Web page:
But when individuals continually express outrage at events far removed from the present, they dilute their moral potency and lose reputation. “Those evolved psychological mechanisms that are governing the production of moral judgment are sensitive to the payoffs,” says Fessler. “They make us feel outraged when it has positive consequences for the judge, and those are going to be things in the here and now … not something far away.”

Along similar lines, people of high importance in their respective communities, whether a tribal leader in Fiji or Majority Whip in the U.S. Congress, largely shape the interpretation of moral norms in their respective environments. That means the same psychology that seeks to boost moral reputation should also be finely attuned to the opinions of important leaders.

Fessler stresses that understanding this behavior is by no means a justification for it. “The moral psychologists and philosophers are completely right,” says Fessler. “If you think something is wrong, then you should think it is wrong everywhere and anytime. But empirically, it is the case that people are in fact morally parochialists, even if that position is philosophically indefensible.”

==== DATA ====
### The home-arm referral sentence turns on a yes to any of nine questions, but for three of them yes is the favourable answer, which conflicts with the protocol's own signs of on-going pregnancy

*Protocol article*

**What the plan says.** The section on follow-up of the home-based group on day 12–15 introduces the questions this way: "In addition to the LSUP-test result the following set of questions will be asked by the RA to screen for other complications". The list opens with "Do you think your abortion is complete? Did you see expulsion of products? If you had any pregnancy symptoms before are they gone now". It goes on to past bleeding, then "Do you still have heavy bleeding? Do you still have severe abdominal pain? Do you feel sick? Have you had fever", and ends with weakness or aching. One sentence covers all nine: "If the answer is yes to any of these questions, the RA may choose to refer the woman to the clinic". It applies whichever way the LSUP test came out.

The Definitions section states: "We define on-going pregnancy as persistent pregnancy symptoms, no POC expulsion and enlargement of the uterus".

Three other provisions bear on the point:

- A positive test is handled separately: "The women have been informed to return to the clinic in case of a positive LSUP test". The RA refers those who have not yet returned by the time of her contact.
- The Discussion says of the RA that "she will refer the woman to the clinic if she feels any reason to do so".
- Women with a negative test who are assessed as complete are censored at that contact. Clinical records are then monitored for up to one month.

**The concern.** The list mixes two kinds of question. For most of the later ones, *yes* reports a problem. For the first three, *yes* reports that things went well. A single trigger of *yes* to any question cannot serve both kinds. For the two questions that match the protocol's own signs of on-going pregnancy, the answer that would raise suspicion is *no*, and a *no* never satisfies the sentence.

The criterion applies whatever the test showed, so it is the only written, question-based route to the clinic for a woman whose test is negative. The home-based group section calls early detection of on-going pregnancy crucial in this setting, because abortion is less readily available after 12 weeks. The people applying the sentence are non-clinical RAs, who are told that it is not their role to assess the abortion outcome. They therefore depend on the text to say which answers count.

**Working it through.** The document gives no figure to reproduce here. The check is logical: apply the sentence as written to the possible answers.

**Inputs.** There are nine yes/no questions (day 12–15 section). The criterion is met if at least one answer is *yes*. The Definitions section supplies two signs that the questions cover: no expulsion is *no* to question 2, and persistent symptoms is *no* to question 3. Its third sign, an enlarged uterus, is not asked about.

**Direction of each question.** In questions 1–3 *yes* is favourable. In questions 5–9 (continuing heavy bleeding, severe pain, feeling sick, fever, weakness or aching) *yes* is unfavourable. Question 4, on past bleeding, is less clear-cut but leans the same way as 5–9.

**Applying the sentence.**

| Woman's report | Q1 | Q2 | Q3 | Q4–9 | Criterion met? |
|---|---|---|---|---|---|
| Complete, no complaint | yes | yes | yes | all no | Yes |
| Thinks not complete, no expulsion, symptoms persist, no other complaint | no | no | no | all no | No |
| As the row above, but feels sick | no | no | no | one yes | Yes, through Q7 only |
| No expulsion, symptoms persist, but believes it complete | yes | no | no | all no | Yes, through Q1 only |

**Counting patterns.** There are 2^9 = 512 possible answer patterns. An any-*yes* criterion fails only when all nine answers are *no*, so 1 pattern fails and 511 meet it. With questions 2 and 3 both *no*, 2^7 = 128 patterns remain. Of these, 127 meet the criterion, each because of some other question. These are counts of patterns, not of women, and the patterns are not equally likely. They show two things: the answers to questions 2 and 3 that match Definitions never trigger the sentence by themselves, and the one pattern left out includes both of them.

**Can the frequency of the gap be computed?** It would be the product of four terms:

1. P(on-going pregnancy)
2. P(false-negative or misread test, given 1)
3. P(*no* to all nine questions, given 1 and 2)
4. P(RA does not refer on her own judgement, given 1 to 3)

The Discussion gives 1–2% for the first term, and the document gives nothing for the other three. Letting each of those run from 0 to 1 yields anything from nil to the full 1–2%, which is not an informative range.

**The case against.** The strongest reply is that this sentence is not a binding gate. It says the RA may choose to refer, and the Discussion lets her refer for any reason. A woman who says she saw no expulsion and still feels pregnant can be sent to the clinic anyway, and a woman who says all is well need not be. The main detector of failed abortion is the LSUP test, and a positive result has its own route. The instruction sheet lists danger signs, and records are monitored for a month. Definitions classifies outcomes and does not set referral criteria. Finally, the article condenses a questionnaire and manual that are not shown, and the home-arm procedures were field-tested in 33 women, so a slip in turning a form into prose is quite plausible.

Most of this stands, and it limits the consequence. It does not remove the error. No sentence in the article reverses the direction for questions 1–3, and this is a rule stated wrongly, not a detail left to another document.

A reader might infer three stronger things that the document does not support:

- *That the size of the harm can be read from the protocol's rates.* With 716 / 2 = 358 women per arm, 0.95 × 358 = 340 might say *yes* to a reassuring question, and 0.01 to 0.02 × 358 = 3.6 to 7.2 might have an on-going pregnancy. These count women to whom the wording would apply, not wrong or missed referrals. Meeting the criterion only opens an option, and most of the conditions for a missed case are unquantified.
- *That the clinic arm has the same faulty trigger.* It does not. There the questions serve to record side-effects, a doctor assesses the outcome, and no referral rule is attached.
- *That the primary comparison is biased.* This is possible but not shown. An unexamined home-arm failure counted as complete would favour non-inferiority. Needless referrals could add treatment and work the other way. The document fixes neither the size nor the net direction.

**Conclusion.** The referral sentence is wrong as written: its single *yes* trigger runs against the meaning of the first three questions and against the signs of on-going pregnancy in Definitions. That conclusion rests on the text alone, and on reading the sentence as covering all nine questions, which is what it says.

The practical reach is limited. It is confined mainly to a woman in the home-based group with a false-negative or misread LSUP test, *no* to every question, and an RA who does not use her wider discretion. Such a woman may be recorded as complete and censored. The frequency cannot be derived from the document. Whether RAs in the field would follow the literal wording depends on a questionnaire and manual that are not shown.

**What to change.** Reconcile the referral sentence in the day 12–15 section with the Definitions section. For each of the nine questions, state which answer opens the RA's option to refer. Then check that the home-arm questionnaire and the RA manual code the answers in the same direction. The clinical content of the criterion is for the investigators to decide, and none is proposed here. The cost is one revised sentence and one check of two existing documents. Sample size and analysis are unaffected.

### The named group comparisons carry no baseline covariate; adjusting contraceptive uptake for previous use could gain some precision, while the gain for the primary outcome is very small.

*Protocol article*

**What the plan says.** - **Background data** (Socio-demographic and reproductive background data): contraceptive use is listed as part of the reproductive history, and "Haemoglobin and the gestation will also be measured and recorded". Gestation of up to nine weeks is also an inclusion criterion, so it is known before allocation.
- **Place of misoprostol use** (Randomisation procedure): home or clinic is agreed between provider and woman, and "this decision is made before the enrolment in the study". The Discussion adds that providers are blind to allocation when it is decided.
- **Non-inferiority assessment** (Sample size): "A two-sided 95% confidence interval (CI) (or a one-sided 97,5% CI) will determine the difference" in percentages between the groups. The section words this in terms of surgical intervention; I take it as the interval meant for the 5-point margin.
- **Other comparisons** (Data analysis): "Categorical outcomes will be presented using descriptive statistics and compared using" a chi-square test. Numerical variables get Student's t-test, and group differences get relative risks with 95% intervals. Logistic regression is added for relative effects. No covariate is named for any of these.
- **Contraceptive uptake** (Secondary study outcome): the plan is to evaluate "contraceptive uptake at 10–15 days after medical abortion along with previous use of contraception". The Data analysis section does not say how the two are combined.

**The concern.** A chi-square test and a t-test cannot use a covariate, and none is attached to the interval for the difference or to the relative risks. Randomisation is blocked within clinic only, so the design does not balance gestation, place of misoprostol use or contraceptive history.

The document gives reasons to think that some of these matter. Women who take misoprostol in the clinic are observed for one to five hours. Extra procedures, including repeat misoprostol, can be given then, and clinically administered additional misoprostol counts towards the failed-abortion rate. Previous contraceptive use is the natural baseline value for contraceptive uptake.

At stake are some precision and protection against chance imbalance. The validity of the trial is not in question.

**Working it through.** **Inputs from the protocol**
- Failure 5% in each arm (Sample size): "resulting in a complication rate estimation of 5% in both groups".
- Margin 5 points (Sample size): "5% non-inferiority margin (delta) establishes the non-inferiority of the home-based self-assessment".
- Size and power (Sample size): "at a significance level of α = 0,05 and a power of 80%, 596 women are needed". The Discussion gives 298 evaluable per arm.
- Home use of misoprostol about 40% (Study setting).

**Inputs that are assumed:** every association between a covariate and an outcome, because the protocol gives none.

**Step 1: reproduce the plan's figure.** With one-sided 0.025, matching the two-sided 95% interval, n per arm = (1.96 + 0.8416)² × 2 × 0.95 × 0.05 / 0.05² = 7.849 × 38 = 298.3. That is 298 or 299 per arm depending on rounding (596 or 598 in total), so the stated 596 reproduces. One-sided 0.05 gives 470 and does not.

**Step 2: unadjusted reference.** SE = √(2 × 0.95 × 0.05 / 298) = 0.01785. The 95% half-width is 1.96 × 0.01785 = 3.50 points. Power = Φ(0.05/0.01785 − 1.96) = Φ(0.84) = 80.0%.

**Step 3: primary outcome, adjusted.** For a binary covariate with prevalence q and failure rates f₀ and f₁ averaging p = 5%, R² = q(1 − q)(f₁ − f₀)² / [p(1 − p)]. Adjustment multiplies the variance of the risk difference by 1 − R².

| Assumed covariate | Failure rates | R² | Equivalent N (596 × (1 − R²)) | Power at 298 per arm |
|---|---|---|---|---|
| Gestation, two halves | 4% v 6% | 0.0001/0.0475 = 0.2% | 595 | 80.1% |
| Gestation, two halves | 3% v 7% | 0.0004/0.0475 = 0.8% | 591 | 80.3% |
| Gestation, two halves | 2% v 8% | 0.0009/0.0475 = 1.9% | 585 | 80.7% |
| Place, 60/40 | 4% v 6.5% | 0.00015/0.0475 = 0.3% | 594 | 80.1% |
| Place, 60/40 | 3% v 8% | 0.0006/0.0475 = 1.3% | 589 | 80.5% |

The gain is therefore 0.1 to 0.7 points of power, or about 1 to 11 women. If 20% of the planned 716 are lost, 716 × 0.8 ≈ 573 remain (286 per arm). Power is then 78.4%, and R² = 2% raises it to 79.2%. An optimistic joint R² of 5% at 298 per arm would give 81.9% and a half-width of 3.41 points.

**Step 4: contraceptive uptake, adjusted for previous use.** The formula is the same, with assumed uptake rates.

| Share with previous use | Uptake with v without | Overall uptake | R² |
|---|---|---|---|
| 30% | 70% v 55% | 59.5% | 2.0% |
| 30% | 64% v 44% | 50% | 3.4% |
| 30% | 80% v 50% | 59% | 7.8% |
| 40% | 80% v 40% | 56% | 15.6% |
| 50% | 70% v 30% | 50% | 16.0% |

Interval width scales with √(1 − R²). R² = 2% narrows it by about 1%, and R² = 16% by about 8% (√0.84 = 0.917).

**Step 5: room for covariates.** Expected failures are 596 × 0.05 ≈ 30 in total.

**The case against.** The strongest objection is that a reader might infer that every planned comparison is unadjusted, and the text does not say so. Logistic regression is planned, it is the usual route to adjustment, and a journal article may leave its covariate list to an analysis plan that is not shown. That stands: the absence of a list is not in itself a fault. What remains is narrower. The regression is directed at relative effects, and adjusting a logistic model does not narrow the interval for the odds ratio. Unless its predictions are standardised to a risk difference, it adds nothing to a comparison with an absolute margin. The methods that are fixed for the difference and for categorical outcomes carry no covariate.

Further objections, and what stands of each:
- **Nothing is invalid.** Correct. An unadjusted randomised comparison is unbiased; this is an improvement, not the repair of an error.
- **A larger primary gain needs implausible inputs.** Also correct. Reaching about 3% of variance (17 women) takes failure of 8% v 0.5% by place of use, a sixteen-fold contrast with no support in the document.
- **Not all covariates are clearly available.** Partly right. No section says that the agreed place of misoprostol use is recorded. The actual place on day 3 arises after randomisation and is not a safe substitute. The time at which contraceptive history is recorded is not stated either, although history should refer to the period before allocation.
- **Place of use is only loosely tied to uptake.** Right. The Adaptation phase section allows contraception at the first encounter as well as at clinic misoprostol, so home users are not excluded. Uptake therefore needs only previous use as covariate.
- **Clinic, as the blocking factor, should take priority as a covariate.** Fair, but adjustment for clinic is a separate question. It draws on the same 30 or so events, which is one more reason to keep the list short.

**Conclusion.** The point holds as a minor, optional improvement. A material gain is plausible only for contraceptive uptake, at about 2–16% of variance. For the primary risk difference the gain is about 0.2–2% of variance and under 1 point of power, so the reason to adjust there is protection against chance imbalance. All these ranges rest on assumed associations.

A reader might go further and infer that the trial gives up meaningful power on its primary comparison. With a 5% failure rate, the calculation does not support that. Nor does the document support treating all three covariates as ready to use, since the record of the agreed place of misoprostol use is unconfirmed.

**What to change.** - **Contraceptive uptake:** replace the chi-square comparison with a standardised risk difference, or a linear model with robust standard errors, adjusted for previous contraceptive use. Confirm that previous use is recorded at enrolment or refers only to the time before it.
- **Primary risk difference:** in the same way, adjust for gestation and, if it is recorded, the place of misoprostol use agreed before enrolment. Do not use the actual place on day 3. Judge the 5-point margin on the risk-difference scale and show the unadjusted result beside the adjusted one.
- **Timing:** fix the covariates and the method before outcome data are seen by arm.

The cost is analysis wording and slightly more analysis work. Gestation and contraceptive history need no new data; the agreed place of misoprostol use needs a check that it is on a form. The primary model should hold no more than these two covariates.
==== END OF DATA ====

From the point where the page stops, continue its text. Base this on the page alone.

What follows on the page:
Inspiring people to be more universal in their sense of moral outrage may involve one of the most powerful forces currently driving social change—the Internet. Photography, video and other social media can turn our planet into one common neighborhood. There is strong evidence these tools tap into our inherent psychology and give people the impression that morally unjust events happening far away are in fact happening locally—just ask the U.S. dentist at the center of the controversy over Zimbabwe's Cecil the lion.

“We really are one global community now and we have to act like it, because if we don’t, we are all in trouble," says Fessler. “Happily our psychology is already geared toward thinking about a single community. We just have to convince one another that the whole world is that community.”

Get the latest Science stories in your inbox.